• However, only 12 states spent more than 50 percent of Medicaid LTSS dollars on home and community based care by 2010, and the population of working age Americans with disabilities in nursing homes actually increased between 2008 and 2012.  This is true even though 38 studies over the past seven years have clearly demonstrated that providing HCBS is more cost-effective than providing services in an institution.
  • Widespread inequities in access to HCBS still exist across states. In 2009, the percentage of spending on HCBS LTSS varied from more than 80 percent to less than 20 percent, and 38 states spent less than 50 percent of LTSS costs on HCBS. Hundreds of thousands of people with disabilities remain on waiting lists for community based services.
  • Studies show that from 2000 to 2007, nursing home use actually increased among adults age 31 to 65 in 48 states. Current data shows that there are still more than 224,000 individuals younger than 65 in nursing homes—almost 16 percent of the total nursing home population.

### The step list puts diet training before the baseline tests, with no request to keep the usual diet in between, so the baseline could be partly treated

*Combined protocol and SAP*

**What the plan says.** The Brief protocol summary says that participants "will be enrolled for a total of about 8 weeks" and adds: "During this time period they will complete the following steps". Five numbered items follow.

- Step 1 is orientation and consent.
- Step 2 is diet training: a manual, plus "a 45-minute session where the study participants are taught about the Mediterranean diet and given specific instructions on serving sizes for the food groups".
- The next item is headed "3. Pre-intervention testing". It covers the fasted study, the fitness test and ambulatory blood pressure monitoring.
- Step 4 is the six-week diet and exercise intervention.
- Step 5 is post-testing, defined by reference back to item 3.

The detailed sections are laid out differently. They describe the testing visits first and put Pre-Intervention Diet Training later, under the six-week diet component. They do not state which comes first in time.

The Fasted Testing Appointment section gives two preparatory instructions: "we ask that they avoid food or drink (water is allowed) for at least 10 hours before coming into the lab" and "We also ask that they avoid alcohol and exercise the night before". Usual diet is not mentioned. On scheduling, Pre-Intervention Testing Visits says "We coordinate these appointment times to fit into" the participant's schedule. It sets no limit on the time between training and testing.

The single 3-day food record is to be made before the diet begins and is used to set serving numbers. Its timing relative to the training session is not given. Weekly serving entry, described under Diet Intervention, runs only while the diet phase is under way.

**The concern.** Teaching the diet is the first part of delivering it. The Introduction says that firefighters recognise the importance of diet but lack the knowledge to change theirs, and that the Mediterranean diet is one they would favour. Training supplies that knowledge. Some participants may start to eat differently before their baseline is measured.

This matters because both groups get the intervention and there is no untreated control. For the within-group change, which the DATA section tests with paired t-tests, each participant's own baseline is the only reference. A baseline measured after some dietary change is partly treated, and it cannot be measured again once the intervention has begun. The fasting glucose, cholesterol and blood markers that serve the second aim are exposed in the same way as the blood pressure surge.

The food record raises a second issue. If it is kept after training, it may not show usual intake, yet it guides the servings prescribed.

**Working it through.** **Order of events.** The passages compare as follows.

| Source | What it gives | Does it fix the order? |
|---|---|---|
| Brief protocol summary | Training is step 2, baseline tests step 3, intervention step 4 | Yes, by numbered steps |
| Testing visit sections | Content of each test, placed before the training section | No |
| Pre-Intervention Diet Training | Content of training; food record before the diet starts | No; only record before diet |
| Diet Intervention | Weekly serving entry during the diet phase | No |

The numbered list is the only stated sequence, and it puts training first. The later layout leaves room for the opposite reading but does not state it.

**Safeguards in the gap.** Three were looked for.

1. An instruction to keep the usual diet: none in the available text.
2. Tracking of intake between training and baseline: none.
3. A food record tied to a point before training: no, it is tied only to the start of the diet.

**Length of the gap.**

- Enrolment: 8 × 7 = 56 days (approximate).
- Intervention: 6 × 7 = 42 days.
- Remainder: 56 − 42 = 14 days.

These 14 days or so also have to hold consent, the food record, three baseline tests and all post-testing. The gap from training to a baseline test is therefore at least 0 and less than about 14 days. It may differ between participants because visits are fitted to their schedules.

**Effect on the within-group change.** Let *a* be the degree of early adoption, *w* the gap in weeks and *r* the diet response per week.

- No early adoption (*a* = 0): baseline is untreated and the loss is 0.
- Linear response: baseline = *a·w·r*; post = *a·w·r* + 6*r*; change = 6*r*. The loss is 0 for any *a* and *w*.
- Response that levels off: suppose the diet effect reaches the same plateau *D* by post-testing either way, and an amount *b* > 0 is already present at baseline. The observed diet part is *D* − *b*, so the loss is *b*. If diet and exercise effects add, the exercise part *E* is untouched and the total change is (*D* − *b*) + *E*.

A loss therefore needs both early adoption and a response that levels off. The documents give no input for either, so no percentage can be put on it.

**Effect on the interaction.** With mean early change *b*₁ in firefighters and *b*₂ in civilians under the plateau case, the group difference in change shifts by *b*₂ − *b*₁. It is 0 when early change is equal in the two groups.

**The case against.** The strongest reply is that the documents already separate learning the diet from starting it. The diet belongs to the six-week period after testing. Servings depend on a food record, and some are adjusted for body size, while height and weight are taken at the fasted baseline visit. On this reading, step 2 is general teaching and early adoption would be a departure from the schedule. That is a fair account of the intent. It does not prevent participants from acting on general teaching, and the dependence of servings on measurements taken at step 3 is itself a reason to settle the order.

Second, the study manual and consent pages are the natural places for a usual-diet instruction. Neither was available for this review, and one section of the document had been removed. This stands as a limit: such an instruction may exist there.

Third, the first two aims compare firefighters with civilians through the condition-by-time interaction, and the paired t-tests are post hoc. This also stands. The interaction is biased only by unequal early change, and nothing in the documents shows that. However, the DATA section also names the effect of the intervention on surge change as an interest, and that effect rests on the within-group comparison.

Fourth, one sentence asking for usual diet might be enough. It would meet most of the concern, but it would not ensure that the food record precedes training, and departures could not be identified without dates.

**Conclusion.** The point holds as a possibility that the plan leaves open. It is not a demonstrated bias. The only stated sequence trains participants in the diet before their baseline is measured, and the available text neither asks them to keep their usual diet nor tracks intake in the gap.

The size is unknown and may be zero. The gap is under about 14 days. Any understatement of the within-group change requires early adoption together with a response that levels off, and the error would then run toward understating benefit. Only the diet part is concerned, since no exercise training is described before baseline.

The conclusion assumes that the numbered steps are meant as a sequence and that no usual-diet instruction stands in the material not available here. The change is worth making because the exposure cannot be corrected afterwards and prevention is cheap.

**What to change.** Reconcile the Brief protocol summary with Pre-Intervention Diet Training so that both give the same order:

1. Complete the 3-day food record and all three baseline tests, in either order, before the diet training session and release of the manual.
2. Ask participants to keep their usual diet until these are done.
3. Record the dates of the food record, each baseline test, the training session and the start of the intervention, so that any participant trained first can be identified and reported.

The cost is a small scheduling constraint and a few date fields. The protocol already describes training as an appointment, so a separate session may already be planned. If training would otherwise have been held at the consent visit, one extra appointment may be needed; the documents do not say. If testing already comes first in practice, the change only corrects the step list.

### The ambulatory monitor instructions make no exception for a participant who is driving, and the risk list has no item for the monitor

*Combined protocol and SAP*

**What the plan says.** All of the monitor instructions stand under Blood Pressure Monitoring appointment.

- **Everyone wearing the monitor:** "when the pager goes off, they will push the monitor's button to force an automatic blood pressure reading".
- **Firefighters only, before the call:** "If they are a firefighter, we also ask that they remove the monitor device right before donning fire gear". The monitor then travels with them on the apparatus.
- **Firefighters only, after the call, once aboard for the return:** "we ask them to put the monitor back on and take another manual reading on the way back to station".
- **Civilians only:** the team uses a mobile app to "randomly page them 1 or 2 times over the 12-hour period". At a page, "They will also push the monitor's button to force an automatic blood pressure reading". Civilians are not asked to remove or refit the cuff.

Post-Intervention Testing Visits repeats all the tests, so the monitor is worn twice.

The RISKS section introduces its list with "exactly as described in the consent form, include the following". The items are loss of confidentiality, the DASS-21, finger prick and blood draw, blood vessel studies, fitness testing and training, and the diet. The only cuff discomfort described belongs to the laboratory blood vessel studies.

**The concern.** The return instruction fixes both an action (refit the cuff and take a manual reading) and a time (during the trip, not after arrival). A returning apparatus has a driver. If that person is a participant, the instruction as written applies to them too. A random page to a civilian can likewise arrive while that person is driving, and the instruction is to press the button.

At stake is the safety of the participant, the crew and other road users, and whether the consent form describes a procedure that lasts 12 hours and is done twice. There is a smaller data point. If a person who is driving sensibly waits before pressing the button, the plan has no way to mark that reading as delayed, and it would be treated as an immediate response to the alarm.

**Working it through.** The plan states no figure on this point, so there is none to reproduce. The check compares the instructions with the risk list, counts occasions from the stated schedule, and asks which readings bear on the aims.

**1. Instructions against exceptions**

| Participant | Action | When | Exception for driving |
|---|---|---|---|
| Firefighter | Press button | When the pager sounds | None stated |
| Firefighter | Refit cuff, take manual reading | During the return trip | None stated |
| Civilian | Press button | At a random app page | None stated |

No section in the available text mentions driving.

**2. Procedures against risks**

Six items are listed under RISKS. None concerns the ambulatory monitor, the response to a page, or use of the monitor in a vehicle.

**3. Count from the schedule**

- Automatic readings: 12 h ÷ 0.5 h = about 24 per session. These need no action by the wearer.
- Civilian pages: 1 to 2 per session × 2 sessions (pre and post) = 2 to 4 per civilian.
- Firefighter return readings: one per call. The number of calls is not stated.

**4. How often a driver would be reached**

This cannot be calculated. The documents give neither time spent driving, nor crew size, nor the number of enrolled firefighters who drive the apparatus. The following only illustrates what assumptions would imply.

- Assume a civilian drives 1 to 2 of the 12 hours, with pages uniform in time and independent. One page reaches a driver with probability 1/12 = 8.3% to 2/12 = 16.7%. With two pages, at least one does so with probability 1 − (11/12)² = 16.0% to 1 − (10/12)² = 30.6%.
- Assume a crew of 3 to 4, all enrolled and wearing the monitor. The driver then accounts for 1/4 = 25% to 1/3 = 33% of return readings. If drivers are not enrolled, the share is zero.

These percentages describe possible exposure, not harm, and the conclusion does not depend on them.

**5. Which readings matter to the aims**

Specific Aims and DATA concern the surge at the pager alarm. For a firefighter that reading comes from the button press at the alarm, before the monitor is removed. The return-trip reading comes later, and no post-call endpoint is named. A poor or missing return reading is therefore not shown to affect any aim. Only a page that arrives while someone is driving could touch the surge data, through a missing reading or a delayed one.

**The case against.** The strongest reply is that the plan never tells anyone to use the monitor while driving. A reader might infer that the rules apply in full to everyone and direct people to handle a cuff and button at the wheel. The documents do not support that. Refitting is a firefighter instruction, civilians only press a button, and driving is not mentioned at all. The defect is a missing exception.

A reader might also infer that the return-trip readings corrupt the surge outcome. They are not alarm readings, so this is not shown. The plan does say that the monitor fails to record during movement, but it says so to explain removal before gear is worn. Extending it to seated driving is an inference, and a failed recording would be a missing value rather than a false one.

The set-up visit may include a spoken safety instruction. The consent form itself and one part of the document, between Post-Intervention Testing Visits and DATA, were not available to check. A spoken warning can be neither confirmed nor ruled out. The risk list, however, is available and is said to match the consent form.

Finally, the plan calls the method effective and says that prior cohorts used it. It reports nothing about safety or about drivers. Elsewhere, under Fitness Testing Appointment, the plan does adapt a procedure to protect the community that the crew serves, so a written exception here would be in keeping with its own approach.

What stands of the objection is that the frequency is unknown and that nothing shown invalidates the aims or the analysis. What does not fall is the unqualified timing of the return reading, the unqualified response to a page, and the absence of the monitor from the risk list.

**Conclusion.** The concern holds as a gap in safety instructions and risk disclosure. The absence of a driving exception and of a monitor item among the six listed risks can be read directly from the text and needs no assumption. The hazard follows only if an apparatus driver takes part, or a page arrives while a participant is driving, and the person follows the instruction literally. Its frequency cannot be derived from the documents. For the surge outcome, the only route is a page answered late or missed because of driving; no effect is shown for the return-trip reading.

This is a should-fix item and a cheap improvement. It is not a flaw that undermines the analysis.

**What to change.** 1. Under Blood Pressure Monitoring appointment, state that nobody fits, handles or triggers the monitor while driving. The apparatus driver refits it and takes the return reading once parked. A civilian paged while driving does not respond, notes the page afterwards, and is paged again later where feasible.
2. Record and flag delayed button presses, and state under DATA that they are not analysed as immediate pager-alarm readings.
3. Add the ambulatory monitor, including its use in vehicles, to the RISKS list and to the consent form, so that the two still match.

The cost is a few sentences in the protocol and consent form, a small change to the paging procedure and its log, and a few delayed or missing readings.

• Perceived uncertainty about the potential total cost of providing HCBS to every eligible individual in the state may be preventing states from exercising new federal options for HCBS. Many states have focused more on enrolling people that are currently living in community settings into HCBS programs than on transitioning individuals living in institutional settings back into the community.
  • When individuals are transitioned, it remains unclear whether they are transitioned to the most integrated setting possible or merely to a “less” institutional setting, and each state defines specific settings very differently.